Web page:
Pasta with Garlic and Oil


An absolute classic, destined to be one of your favorites.
TIME 20 to 30 minutes
MAKES 4 servings
Salt
⅓ cup olive oil, or more as needed
2 tablespoons minced garlic
Crushed red pepper, to taste, optional
1 pound long thin pasta, like spaghetti or linguine, or any other pasta
½ cup chopped fresh parsley, optional


Method
1 Bring a stockpot of water to a boil and salt it. Put the oil, garlic, red pepper if you’re using it, and a pinch of salt in a large skillet or saucepan over medium-low heat. Cook until the garlic just turns golden but not brown, 2 to 4 minutes. Turn off the heat and let the mixture sit.

2 When the water boils, cook the pasta until it is tender but not mushy; start tasting after 5 minutes. When it’s done, scoop out and reserve at least 1 cup of the cooking water, then drain the pasta.

3 Return the sauce to medium heat and stir once in a while until it’s hot again. Add the pasta to the sauce in the skillet along with a splash of the cooking water and toss to coat, adding a little more oil or cooking water if necessary to create a slightly creamy sauce. Taste and adjust the seasoning with more salt or red pepper, then toss with the parsley if you’re using it and serve.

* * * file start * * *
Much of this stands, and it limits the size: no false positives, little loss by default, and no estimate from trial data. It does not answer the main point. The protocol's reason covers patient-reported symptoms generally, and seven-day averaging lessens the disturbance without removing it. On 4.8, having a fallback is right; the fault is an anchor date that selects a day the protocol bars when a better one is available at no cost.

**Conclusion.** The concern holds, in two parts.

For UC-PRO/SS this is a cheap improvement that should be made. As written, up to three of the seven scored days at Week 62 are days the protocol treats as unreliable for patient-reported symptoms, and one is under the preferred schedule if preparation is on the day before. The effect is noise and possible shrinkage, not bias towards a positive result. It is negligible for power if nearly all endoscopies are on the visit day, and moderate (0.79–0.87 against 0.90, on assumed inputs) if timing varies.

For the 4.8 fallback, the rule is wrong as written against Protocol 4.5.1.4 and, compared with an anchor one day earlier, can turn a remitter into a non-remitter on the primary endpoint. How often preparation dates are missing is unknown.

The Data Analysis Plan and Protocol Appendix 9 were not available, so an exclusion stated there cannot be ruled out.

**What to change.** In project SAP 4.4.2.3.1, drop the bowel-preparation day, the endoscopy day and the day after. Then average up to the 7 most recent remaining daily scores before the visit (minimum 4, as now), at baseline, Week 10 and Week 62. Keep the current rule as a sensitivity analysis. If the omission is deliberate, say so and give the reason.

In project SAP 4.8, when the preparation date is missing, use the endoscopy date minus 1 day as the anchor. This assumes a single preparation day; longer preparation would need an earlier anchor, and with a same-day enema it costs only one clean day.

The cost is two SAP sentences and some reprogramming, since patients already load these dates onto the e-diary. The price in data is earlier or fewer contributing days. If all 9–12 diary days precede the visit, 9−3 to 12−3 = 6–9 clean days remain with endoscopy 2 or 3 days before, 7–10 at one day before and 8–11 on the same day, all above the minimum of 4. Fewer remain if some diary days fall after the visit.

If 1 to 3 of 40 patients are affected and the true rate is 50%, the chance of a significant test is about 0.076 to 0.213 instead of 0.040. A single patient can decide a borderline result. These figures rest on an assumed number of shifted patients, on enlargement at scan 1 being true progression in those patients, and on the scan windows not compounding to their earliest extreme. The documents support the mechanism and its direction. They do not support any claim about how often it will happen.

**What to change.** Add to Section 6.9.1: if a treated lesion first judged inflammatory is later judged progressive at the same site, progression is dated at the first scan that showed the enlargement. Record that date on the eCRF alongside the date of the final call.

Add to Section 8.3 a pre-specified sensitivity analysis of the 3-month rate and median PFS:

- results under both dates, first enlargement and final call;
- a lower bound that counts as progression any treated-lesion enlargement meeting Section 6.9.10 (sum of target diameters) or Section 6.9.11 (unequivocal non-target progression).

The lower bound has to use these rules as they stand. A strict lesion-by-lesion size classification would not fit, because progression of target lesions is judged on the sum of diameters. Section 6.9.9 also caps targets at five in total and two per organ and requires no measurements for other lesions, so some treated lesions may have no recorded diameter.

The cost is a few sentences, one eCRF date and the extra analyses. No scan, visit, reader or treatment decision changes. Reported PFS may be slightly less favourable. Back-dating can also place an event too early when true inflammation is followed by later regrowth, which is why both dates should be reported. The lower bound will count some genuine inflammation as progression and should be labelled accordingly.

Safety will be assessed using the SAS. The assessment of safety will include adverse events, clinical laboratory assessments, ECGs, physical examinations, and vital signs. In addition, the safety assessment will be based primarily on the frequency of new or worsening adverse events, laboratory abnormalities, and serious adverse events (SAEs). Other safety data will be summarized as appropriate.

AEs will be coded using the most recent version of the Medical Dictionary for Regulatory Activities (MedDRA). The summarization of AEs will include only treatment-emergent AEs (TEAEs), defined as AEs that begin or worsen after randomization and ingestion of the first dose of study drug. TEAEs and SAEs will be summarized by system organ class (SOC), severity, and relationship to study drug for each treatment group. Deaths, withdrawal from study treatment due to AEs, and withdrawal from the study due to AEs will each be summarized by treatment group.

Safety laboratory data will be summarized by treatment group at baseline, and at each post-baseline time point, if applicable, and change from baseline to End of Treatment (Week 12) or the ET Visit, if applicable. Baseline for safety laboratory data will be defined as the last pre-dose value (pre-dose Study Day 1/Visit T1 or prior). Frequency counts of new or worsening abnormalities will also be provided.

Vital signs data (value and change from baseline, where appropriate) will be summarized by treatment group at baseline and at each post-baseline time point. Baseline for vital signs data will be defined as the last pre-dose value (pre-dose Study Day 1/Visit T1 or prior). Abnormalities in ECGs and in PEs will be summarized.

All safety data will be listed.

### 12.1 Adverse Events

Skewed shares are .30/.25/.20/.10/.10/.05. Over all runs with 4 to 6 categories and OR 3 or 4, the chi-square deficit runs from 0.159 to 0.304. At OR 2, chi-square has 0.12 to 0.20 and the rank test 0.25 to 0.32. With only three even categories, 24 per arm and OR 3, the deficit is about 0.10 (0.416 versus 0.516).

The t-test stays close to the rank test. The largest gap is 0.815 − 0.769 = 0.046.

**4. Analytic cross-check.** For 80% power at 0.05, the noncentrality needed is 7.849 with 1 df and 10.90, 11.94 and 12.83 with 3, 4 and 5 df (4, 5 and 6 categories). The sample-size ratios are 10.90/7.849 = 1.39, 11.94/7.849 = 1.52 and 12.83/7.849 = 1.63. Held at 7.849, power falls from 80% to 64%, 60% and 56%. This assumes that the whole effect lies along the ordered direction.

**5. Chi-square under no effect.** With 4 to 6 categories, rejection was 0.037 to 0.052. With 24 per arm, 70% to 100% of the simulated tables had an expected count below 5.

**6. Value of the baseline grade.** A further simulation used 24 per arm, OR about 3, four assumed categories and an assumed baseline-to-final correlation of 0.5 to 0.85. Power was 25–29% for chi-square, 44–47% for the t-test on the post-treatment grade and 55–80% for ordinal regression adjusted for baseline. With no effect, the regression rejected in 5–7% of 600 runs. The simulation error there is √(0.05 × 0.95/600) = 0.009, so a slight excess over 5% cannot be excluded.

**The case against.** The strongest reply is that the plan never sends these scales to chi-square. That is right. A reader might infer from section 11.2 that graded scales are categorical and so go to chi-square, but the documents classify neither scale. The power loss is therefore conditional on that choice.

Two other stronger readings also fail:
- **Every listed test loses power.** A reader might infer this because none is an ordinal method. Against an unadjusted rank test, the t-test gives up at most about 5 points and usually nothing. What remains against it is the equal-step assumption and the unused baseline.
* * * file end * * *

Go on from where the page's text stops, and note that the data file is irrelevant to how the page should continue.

Variations
  • Pasta with Capers, Olives, or Anchovies While the garlic is cooking in the oil, stir in 2 tablespoons capers or chopped olives or a couple of oil-packed anchovies—but not all three or the pasta will be too salty.
  • Pasta with Bread Crumbs In Step 1, add another tablespoon of oil to the pan with the garlic. When you toss the pasta for the last time before serving, add some toasted or fried fresh bread crumbs.

Tips
  • Linguine, spaghetti, or other long pastas are classic for this Roman dish, but it’s still delicious with cut pasta.
  • Don’t freak out about the amount of oil in the recipe; it will combine with the pasta water to create a simple and delicious sauce. (Plus, it’s just a bit over a tablespoon per serving.)
  • Grated cheese is not traditional in this dish and tends to dry the sauce out too much.

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